Environmental Exometabolomics

section of a biocrust from near Moab UT
section of a biocrust from near Moab UT
Soil is on of the most complex systems on earth, which is why it is poorly understood. It contains a large portion of the carbon pool and it is now thought that a majority of this carbon is stored in the form of microbial biomass. There can be up to 4000 microbes in just one gram of soil found through sequencing metagenomes, but what is the role of these microbes in their communities? One of our goals is to better understand the metabolites that are available in specific environments, and how they are transformed when bacteria and other microorganisms found in the ground are active. Using LC-MS, we can detect the changes in metabolites that are extractable by water, and therefore should be available to microbes in the soil, under different conditions. Knowledge of nutrient exchange will help us to maintain healthy soils.

Biological Soil Crust

Biological soil crust, or biocrusts, are topsoil microbial communities commonly found in arid regions that comprise 40% of Earth’s terrestrial surface. Essentially all metabolic activities in these systems are confined to brief periods of wetting and we have found dramatic changes in community composition that will facilitate correlation between soil microbes and metabolites.1 Microcoleus vaginatus, a filamentous cyanobacteria, is the main component of these biocrusts. It can stabilize the soil and retains water in its polysaccharide sheath. In a recent paper by Baran et al 2, we found that the Microcoleus seems to mediate a large portion of the metabolite exchange because it is not selective in the metabolites it takes up and releases, whereas other heterotrophs in the same environment are much more selective. It is predicted that as biocrusts age, Microcoleus vaginatus may be replaced with a similar species, Microcoleus steenstrupii. We plan to study the differences between these two strains’ exometabolic profiles to understand how this may affect the community structure.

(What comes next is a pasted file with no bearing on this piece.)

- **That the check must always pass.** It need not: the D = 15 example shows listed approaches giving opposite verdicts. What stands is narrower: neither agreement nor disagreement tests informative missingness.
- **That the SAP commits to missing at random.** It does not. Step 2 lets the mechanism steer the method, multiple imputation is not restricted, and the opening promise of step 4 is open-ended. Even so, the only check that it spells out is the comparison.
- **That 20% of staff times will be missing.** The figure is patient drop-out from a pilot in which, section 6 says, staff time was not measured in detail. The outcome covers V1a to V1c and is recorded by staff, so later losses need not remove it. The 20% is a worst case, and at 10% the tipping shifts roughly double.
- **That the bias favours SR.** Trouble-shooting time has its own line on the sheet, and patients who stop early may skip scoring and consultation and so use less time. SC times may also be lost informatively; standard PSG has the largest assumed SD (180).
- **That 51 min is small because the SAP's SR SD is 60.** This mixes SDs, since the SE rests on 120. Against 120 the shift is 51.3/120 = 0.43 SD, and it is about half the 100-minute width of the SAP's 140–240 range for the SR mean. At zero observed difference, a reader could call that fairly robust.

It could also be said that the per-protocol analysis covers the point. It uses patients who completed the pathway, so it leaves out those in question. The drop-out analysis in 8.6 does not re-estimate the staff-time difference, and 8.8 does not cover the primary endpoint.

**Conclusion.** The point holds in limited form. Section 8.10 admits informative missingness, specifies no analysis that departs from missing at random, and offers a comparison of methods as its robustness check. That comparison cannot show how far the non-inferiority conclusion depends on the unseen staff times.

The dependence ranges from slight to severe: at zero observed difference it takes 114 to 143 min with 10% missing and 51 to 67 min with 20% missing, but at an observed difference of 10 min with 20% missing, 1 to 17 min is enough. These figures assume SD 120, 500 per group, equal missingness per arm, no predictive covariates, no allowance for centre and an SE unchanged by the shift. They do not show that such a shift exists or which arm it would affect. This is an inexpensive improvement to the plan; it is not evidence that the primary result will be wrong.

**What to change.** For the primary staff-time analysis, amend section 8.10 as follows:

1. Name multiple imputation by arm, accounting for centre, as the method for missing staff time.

Desert biocrusts can be collected in a dormant desiccated state for laboratory wetting events on essentially intact soil communities. They can be stored in this state for years enabling follow-on detailed studies to make and test predictions making this a simple ‘test bed’ needed for developing and testing exometabolomics approaches.

Angelo Coast Range Reserve

The Angelo Coast Range Reserve is located in Northern California and is used for a variety of research projects at the University of California – Berkeley, including one that is attempting to study how the structure of the soil changes due to differences in rainfall volume and duration – major factors affecting soil fertility. Our goal is to understand how these rainfall patterns affect the metabolites that is available to the microbes at different depths of the soil and how this may influence the microbial community. In a collaboration with Jill Banfield’s Lab at UC Berkeley, we are sampling the site before and after rain events to correlate the changes in metagenomes which represent the community composition with the metabolites that are used and converted to try to understand the roles that the individual classes of microbes play in the overall community.

(1) Rajeev, L. et al (2013). Dynamic cyanobacterial response to hydration and dehydration in a desert biological soil crust. The ISME Journal. 7, 2178–2191. doi:10.1038/ismej.2013.83
(2) Baran, R. et al (2015) Exometabolite niche partitioning among sympatric soil bacteria. Nature Comm. 6, 8289. doi:10.1038/ncomms9289